A huge barrier to making chips that can detect viruses is $100 million – that’s the cost of machinery precise enough to make chips with nano-sized parts necessary for medical and biological applications.

The BYU group developed an innovative solution. First they used a simpler machine to form two dimensions in micrometers — 1,000 times larger than a nanometer. They formed the third dimension by placing a 50 nanometer-thin layer of metal onto the chip, then topping that with glass deposited by gasses. Finally they used an acid to wash away the thin metal, leaving the narrow gap in the glass as a virus trap.

Tomorrow’s chips

So far, the chips have one slot size. Hawkins says his team will make chips soon with progressively smaller slots, allowing a single channel to screen for particles of multiple sizes. Someone “reading” such a chip would easily be able to determine which proteins or viruses are present based on which walls have particles stacked against them.

After perfecting the chips’ capabilities, the next step, Hawkins says, is to engineer an easy-to-use way for a lab technician to introduce the test sample into the chip.

Mark N. Hamblin, who is pursuing a Ph.D. in Hawkins’ lab in BYU’s Fulton College of Engineering and Technology, is the lead author on the paper. Other co-authors are Jie Xuan, Daniel Maynes, H. Dennis Tolley, Adam T. Woolley and Milton L. Lee.

The research team is continuing its work, hoping for the day when tiny medical labs join picture-perfect TVs, fast computers and compact phones in the ranks of useful technologies made possible by microchips.

Brigham Young University Provo, UT 84602 (801) 422-4636
BYU prof Aaron Hawkins and his team worked in one of BYU's dust-free "clean rooms" to develop the delicate technology.
From goscott:
Hi Everyone....yesterday I posted pictures of Organic Implants. One member here asked me how big they are, so I made more pictures. These are dry, and the main thing to notice is the green color!

http://peacepink.ning.com/photo/albums/full-grown-orgainc-implants
Ciao - hello- 你好 12 agosto 2010 / August 12 2010

Ecco il "corpo estraneo" asportato dall'orecchio sinistro di Petrit Demo: vi si vedono bene i "due" elementi principali e soprattuto i "fili" di collegamento - sotto - il certiciato dell'Ospedale tradotto in ingles tramite convalida notarile.

Here the "foreign object" extracted from the left ear of Petrit Demo: on can see the two bodies connected by very noticeable wires. On the sub-chapter ((#richieste di aiuto case 7)), the Hospital certificate does highlighted with its English translation officially certified.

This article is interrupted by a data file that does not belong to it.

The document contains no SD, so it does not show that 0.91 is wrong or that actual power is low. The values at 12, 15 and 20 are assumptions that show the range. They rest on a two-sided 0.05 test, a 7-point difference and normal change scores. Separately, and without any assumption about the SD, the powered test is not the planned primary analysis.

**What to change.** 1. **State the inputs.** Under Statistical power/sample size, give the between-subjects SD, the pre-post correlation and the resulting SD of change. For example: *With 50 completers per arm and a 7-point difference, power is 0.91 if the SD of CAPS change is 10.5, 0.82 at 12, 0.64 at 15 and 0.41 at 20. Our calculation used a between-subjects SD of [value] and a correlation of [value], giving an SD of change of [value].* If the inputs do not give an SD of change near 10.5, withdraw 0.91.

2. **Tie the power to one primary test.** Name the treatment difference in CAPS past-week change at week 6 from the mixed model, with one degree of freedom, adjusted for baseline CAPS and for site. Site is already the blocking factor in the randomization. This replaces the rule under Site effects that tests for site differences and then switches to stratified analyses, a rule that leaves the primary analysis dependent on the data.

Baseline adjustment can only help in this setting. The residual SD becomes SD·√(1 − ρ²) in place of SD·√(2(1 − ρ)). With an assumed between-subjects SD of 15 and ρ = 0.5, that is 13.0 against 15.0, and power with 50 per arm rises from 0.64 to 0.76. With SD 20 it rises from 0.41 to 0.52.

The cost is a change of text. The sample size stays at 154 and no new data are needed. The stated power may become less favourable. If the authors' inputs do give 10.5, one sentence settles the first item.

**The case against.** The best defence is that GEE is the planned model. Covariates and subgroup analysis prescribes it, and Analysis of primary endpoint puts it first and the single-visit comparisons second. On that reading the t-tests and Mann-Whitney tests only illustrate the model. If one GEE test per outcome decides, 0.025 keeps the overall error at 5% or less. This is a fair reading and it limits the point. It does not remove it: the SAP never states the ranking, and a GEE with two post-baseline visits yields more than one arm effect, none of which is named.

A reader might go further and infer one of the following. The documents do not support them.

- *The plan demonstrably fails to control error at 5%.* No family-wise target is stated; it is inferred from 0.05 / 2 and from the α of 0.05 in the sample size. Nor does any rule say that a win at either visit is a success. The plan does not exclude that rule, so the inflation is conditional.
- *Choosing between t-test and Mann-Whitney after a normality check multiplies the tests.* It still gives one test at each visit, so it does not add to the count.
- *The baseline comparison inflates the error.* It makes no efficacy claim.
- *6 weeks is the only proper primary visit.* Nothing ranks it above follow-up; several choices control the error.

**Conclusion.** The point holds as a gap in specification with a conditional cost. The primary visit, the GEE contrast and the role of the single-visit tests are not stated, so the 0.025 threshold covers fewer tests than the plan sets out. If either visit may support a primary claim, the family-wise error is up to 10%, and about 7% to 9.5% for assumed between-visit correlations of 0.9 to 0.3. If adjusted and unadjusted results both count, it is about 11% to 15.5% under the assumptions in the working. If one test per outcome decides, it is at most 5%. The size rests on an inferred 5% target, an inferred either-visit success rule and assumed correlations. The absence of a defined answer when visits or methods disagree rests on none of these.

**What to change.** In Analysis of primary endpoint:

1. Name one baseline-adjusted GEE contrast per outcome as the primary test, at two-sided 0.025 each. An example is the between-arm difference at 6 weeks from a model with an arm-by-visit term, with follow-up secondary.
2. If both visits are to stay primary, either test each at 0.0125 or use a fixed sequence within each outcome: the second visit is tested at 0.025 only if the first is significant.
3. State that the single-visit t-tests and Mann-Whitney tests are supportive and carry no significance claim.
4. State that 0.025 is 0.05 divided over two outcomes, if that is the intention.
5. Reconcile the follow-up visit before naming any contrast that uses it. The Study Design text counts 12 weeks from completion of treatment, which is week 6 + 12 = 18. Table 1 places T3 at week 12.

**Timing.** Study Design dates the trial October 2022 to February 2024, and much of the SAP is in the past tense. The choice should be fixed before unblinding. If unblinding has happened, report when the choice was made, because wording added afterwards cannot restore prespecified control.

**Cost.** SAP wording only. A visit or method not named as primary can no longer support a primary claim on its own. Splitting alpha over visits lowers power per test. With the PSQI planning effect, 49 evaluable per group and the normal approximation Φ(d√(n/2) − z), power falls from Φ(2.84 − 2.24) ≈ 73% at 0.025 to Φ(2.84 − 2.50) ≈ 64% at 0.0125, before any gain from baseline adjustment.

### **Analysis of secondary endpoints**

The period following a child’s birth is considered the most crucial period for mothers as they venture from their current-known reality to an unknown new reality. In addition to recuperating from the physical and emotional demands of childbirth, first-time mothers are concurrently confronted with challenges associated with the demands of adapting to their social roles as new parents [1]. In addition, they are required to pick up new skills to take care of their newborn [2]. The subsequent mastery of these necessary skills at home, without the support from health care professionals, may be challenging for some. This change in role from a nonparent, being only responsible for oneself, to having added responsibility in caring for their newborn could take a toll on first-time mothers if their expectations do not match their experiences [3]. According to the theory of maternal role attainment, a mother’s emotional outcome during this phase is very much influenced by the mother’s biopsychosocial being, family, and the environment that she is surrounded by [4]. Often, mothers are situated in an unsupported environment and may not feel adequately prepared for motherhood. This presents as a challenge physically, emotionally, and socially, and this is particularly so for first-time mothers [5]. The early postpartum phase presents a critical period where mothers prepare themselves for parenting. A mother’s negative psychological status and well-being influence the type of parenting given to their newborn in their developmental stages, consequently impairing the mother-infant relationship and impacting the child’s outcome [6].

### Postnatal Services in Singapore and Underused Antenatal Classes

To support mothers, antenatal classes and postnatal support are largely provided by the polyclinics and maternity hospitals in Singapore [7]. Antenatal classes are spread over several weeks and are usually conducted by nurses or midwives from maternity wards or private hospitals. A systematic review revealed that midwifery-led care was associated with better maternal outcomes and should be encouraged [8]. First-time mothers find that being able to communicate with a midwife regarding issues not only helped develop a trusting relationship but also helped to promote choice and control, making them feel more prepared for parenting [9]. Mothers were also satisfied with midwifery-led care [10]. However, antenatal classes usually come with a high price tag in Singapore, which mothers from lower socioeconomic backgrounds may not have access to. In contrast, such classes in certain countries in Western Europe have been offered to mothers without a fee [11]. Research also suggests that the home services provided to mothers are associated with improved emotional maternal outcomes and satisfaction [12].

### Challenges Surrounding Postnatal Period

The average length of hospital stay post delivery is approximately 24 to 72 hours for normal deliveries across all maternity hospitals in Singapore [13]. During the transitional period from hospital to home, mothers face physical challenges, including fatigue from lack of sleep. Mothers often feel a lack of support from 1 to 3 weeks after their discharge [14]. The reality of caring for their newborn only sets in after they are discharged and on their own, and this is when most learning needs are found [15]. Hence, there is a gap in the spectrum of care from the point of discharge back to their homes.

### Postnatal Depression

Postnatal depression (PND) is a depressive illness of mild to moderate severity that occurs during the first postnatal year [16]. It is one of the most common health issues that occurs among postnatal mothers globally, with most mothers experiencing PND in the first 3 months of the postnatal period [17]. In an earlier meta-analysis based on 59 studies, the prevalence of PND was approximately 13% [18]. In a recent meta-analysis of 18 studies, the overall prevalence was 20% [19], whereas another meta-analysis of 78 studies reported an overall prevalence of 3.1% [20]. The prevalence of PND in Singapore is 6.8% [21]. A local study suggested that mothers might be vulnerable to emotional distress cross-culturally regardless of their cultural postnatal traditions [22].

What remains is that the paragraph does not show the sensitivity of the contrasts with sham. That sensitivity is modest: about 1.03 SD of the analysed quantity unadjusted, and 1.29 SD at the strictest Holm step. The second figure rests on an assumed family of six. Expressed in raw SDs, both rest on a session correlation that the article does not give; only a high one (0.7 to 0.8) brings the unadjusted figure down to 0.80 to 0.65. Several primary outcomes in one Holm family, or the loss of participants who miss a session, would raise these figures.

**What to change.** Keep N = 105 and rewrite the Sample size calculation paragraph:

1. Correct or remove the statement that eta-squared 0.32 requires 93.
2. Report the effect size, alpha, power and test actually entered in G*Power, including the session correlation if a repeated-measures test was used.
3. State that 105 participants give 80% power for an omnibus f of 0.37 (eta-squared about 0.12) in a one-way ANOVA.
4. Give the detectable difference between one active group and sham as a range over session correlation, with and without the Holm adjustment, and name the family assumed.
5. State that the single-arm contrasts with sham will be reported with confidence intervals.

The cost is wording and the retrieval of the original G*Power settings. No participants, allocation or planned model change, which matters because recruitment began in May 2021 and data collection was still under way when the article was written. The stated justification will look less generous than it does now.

Source: http://www.aisjca-mft.org/chips-viol.htm

ciao Soleilmavis :o)
Forced brain implant MRI scan, investigative reports of Targeted Individual
Sunday, August 22, 2010
http://www.examiner.com/tea-party-in-national/forced-brain-implant-...

Proof that Targeted Individual, James Walbert, resident of Wichita, Kansas is experiencing torturous U.S. human rights abuses involving covertly forced, implanted RFID chips, including one in his brain, and subsequently kept under surveillance for the remote electronic injury is evidenced in his ...

Deborah Dupre', M.Sci., Ed.Sp., QMHP

"Torture -- anywhere, by anyone, anytime -- is illegal, immoral, and indefensible. Individuals, groups, and nations must be held responsible for their actions." ~ Anthony Marsella
Look out, your medicine is watching you
By Ben Hirschler
NEW YORK | Mon Nov 8, 2010 5:29pm EST
http://www.reuters.com/article/idUSTRE6A754720101108
NEW YORK (Reuters) - Novartis AG plans to seek regulatory approval within 18 months for a pioneering tablet containing an embedded microchip, bringing the concept of "smart-pill" technology a step closer.

The initial program will use one of the Swiss firm's established drugs taken by transplant patients to avoid organ rejection. But Trevor Mundel, global head of development, believes the concept can be applied to many other pills.

"We are taking forward this transplant drug with a chip and we hope within the next 18 months to have something that we will be able to submit to the regulators, at least in Europe," Mundel told the Reuters Health Summit in New York.

"I see the promise as going much beyond that," he added.

Novartis agreed in January to spend $24 million to secure access to chip-in-a-pill technology developed by privately owned Proteus Biomedical of Redwood City, California, putting it ahead of rivals.

The biotech start-up's ingestible chips are activated by stomach acid and send information to a small patch worn on the patient's skin, which can transmit data to a smartphone or send it over the Internet to a doctor.

Mundel said the initial project was focused on ensuring that patients took drugs at the right time and got the dose they needed -- a key issue for people after kidney and other transplant operations, when treatment frequently needs adjustment.